Monday, July 18, 2011

When your employer sends you to rehab…

I never thought I would receive a phone call for an intervention while still in my 20s—especially from my employer—but I did.

It turned out this wasn’t the kind of intervention you’d expect to find on A&E. My producers at The Early Show were sending me to digital detox. Yes, digital detox.

Less than eight hours after the call came, in true Intervention-style, I was swept out the door. Visions of beach resorts filled my head—the Bahamas, Hawaii, Cancun. “This will be easy!” I thought. Then, I found out where I was going: Pittsburgh, Pennsylvania. I gripped my iPhone tighter at the thought of it.

With the “Zen and the Art of Detox” package, Renaissance Pittsburgh Hotel is one of many hotels now offering a “digital detox” vacation. It’s a chance for i-addicts, er, guests to unload all gadgets and, in theory, relax. The hotel actually plans a retreat for you, offering books, games and outdoor adventures. A few hotels across the country are even offering up to 15 percent off if you put your devices under lock and key.

Sound like an idyllic vacation to you? For me, this was akin to removing a limb. You may have noticed that I am obsessed with technology. I have been since I was kid, and since I could convince my parents to get a landline. Back then, when my friends were heading off to Disney World, I was begging my parents to send me to computer camp. In fifth grade, I figured out how to wire my own digital ice cream truck Halloween costume, and took home the school’s costume contest prize. In my teens, I mastered sophisticated computer programming and earned my networking certifications before graduating high school. I earned my degree in IT New Media from the Rochester Institute of Technology. I am not ashamed to say it:  technology completes me.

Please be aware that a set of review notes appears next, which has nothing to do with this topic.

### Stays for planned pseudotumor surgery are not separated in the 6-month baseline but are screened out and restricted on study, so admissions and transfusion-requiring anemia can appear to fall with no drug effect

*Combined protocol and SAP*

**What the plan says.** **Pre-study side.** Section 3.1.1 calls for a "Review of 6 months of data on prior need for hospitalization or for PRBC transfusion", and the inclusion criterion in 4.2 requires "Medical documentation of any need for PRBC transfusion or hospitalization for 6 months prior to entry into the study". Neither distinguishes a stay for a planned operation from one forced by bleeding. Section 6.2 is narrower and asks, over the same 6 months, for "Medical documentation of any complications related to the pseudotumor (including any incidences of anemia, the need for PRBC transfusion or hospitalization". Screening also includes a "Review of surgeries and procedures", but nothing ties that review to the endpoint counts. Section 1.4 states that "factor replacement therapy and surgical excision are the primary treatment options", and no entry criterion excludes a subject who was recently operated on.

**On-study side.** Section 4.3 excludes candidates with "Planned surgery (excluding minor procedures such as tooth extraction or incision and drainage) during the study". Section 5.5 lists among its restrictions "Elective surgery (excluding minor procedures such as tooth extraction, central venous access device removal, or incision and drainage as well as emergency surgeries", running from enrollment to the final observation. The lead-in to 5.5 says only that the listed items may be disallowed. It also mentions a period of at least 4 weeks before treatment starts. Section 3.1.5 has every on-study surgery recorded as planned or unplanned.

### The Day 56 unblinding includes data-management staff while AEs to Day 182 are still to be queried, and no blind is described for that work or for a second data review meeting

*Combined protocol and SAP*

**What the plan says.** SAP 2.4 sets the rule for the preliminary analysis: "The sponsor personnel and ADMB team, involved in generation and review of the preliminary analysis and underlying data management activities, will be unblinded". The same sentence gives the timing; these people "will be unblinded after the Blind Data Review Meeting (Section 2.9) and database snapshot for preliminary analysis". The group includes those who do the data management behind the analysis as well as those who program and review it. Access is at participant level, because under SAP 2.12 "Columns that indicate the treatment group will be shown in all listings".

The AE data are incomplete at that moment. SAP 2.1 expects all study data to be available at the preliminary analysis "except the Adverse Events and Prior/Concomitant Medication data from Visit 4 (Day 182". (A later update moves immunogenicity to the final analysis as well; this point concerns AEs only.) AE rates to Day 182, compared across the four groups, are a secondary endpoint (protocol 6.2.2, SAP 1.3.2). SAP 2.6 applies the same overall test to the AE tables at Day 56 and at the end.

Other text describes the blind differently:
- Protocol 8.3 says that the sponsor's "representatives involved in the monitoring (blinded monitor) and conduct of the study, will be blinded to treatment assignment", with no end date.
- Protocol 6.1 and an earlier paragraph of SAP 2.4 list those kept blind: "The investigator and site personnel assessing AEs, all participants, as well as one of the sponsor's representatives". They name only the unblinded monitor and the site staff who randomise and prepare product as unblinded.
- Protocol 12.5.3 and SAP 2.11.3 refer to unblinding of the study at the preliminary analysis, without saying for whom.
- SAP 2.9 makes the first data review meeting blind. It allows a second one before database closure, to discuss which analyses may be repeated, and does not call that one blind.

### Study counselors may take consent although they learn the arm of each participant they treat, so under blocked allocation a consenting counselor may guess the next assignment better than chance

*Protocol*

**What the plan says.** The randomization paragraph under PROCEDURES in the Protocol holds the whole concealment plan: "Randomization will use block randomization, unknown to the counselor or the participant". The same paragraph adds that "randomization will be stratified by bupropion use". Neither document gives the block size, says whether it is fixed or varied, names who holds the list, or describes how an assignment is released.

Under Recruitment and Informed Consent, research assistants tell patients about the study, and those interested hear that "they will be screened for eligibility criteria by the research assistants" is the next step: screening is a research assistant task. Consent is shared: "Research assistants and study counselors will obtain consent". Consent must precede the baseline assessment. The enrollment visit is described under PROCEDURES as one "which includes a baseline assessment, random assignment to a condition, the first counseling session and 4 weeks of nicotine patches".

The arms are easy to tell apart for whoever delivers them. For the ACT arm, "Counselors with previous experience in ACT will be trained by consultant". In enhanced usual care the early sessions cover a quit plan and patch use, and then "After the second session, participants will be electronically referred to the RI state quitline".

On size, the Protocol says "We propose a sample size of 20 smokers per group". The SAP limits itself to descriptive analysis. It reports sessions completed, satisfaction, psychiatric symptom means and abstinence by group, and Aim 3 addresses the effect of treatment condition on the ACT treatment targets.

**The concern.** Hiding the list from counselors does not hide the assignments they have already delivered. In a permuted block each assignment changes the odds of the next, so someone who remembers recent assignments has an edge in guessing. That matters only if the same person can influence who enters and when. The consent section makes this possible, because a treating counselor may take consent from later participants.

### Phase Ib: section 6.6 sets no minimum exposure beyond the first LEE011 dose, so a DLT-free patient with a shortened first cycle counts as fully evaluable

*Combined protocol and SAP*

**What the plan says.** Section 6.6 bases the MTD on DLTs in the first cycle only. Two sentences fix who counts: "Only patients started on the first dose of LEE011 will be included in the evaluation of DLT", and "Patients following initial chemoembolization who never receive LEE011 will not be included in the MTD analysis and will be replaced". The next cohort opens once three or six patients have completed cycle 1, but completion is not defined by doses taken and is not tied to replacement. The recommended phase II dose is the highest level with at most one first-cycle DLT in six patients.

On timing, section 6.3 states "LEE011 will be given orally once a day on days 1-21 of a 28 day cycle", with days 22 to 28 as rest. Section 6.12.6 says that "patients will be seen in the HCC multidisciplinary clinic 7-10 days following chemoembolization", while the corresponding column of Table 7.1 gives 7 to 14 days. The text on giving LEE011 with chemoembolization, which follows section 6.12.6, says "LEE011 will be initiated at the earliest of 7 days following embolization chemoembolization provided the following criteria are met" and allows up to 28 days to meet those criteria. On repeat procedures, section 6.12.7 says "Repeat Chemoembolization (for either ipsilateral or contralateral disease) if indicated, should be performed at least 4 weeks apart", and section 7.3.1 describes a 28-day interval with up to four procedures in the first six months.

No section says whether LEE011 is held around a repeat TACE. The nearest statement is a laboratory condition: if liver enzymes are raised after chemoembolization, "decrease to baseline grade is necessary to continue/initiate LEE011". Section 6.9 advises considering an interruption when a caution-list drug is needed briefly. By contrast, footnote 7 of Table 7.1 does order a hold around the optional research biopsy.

All of this is going through my mind as I travel to Pittsburgh, getting the shakes at the thought of what’s to come. I mean, my producers are intervening with the best of intentions. But I’m not sure they even know the extent of my techno-philia. The only time I’ve tried to distance myself from it is at the gym, and that’s only because no cell phones are allowed. But I’ll let you in on a little secret. I found a way around that. I use my iPhone for tunes. That also lets me bang out a few emails between sets. Typing that, I’m realizing how pathetic it sounds.

When I check in at the rehab resort I give up my entire tech armory, all of which I regularly travel with: an 11-inch MacBook Air, a 3DS, a Nano, an iPad, a BlackBerry and an iPhone. I also find a few scrolling LED name badges buried inside my Pac-Man bag. Oh, and even my toothbrush is electric.

I have an anxiety attack while handing it over. The hotel attendant had to literally pry my iPad from my kung fu grip after I got in one last game of Bejeweled.  How am I going to navigate this town without my smartphone GPS and especially my AroundMe app?  How will I even know what time it is?  What if an urgent email comes through?  What will life without the Blackberry ping every two minutes sound like? 

Well, you can see for yourself how it all went down. Here’s the Early Show segment.